|Structuring a database to allow for custom fields|
I'm working on converting the backend of one of my website into a CMS to enable other people to easily create similar sites.
The primary database table is called 'places' and contains an id number, the name, description and location of many points of interest.
The original table used on my site contained many more columns, such as mailing address, phone number, hours, wheelchair accessible, kid friendly, and pet friendly statuses. However, that table was stripped of many of those columns into just the basics that the site would need.
I'd like to allow users the ability to associate their own customizable data to these places to tailor the website to their own needs. For me, I would like to add to associate the fields above, along with 70 other ones, but for someone else they might need completely different data.
Should I make the CMS alter the table, adding or removing columns as needed? Or should I create a separate table that has something like: id number, name, value.
Modifying the table structure would seem like it would be easier to maintain the database using backend tools like phpMyAdmin, would allow for easier data imports/exports, and would allow better structured types of data, but would seem to fracture the code base and make continued CMS development more challenging.
Creating a secondary table would seem like it would make all users have similar database structures and make it easier to continue CMS development but at the cost of databases more difficult to maintain and poor database structure.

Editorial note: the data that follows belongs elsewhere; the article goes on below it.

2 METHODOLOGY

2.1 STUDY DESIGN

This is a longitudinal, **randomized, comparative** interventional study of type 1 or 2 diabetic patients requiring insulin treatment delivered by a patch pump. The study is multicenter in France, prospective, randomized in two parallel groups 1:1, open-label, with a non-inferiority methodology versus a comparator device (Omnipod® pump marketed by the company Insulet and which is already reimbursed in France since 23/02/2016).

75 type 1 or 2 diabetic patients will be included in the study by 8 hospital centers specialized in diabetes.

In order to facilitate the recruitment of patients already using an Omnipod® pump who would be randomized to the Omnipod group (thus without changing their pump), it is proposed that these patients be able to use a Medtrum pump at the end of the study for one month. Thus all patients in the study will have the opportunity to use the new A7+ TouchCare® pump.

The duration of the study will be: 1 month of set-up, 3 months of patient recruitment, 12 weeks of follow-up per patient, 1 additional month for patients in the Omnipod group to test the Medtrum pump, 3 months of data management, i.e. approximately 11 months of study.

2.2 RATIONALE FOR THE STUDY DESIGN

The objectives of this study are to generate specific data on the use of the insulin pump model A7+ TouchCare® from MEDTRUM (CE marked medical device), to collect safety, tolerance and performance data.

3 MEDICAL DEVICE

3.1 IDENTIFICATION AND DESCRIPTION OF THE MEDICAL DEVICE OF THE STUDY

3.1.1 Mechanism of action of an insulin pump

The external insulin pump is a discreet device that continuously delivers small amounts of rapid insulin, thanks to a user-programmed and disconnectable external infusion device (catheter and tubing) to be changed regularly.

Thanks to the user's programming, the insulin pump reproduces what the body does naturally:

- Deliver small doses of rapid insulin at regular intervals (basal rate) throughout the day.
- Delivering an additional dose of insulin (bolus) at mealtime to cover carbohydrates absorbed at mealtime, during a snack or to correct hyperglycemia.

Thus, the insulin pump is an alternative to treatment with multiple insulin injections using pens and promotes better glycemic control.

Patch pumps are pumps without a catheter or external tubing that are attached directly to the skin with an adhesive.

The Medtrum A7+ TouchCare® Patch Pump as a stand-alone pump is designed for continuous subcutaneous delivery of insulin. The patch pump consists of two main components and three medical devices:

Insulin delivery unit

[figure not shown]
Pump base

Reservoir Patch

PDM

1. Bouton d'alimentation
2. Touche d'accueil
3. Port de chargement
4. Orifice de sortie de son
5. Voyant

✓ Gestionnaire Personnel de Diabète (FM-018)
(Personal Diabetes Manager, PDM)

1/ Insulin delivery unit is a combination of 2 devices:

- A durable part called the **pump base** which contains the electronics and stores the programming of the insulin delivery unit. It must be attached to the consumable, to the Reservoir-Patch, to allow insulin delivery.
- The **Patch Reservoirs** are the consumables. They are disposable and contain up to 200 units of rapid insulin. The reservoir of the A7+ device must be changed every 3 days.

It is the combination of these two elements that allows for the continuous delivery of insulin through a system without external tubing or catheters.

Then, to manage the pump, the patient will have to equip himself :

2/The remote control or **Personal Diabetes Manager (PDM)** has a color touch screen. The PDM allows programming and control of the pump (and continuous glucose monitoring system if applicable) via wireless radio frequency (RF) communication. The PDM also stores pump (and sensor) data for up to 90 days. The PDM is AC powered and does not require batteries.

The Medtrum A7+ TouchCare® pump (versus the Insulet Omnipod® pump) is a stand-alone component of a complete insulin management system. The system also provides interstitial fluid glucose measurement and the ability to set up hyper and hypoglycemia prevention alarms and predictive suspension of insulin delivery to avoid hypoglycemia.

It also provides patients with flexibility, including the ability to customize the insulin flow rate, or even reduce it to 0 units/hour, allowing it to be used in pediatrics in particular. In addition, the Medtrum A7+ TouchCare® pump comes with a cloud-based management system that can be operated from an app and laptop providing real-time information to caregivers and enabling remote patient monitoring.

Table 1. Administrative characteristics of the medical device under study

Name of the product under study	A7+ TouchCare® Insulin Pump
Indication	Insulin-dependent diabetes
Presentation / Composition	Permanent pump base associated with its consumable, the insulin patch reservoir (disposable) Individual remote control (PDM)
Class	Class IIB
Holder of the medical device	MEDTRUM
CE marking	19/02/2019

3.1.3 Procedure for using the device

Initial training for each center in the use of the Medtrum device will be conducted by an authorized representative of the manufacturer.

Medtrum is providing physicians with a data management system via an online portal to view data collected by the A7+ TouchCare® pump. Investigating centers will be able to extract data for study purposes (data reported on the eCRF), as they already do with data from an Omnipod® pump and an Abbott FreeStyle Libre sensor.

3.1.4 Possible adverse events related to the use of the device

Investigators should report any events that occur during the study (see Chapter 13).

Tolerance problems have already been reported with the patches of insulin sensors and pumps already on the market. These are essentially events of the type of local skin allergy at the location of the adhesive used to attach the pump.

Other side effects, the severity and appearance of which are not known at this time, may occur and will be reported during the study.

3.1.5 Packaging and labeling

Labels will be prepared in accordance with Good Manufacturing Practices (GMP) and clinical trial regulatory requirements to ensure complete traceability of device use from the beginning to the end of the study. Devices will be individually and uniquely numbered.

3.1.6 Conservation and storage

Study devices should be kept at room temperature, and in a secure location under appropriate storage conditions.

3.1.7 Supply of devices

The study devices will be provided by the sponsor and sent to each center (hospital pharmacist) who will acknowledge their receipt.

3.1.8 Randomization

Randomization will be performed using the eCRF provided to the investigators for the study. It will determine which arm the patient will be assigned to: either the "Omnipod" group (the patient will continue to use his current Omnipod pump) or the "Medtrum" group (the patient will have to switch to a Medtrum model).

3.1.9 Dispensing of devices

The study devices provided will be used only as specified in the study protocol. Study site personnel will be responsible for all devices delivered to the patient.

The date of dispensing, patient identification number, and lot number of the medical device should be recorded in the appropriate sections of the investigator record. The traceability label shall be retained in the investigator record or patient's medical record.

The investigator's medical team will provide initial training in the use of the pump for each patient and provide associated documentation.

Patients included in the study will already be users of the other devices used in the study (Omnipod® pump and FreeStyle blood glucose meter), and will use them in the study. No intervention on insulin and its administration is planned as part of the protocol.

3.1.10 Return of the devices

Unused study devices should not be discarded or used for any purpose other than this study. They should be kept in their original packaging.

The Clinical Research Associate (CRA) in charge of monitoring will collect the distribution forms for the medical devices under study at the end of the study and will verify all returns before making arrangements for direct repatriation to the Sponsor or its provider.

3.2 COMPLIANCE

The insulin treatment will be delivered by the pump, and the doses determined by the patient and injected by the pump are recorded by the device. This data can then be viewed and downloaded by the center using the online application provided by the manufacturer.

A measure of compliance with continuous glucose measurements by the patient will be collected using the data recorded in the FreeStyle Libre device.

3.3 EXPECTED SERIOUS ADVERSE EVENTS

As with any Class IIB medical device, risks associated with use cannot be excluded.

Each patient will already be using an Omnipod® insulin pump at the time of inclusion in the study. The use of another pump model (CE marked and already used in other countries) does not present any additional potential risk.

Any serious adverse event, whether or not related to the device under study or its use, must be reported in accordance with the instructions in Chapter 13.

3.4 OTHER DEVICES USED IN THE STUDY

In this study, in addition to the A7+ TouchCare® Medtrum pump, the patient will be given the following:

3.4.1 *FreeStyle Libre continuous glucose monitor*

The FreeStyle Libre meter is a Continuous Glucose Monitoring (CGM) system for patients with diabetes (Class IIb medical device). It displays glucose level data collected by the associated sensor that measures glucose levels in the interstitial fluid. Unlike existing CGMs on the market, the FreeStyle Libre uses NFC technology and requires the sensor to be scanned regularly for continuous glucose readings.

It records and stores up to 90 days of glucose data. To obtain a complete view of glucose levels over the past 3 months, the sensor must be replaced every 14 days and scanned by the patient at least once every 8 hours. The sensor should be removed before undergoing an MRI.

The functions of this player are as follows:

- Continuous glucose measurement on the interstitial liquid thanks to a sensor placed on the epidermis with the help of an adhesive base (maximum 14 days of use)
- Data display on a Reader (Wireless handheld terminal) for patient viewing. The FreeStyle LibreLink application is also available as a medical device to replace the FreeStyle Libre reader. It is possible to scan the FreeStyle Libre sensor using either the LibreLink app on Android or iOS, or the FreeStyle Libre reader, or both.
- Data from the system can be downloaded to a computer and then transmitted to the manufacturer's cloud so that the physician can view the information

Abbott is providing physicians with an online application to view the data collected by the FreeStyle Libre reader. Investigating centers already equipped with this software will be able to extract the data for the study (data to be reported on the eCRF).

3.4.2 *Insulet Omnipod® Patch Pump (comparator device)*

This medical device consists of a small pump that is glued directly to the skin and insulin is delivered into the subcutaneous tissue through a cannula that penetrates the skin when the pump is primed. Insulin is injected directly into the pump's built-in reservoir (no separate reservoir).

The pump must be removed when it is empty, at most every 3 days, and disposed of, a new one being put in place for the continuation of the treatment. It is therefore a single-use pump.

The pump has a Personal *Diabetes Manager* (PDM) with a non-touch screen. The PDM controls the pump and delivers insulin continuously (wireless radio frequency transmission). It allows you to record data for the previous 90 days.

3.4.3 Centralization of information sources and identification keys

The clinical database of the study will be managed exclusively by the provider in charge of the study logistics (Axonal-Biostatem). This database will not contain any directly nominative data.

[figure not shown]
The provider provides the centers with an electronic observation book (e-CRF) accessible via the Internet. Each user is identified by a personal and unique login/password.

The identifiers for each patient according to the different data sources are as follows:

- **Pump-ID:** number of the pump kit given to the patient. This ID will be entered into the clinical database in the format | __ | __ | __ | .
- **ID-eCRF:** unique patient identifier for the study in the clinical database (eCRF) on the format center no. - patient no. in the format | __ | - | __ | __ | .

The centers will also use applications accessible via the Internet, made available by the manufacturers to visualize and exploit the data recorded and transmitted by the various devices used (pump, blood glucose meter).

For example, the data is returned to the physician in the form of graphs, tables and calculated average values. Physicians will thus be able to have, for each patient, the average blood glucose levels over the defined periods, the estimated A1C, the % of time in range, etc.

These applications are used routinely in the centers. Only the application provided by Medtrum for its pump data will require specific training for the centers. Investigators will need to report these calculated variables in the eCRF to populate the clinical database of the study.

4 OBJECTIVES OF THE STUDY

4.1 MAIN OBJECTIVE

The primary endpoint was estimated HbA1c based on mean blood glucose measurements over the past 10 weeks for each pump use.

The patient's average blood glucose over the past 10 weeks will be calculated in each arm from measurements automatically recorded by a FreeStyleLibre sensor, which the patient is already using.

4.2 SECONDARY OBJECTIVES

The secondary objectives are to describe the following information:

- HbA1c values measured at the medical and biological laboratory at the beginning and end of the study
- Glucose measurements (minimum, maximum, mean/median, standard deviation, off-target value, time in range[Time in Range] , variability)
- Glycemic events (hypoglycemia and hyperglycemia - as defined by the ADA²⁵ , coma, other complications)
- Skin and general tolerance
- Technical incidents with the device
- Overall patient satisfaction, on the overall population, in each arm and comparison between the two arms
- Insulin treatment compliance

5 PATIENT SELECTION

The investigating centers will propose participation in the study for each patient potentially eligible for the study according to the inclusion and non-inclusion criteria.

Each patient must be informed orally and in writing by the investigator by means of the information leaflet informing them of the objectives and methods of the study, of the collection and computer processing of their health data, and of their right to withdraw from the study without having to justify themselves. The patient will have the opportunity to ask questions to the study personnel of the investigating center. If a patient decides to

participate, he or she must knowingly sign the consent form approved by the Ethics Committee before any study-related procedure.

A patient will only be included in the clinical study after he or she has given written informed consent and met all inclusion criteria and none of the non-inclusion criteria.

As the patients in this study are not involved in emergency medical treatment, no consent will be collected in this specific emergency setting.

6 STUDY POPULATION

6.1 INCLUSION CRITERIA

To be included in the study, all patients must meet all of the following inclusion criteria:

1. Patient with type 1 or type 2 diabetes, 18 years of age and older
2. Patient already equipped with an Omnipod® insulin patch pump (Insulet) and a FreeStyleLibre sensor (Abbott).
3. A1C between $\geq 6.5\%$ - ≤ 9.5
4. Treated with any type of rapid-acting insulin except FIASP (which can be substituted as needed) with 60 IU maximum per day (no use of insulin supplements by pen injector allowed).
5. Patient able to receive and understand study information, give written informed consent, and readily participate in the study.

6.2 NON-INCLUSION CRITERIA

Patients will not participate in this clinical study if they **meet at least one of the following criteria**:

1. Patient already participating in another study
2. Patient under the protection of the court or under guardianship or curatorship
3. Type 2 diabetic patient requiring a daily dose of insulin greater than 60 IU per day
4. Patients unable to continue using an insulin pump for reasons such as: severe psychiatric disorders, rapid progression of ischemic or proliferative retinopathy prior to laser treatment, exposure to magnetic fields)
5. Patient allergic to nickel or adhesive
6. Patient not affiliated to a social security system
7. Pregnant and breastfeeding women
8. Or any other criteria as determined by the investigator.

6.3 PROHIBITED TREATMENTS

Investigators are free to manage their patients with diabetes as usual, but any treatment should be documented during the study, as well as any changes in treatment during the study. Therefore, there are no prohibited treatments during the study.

I would very much like to hear suggestions on which way I should take the CMS development. Thank you.
I create software against a SAP product and SAP adds user defined fields to the same table. An user defined field starts with "u_".
As a programmer it is very easy because you dont have to join tables. Also importing and deleting records is a lot easier.
Thanks bhukkel. I'm leaning towards the same table because it will make it so much easier to work with the data.
Allowing end users actions to directly affect your table structure is a recipe for disaster, even if all your users were database administrators to begin with! Maybe especially if... ;)
I use a two table structure for cases like this. The main table has, in a nutshell, the "required" fields for the data type.
The secondary table has just a few columns like described in the OP; foreign_key, label, and value. I typically constrain the second table with a UNIQUE index on foreign_key and meta_name and then use REPLACE instead of INSERT/UPDATE.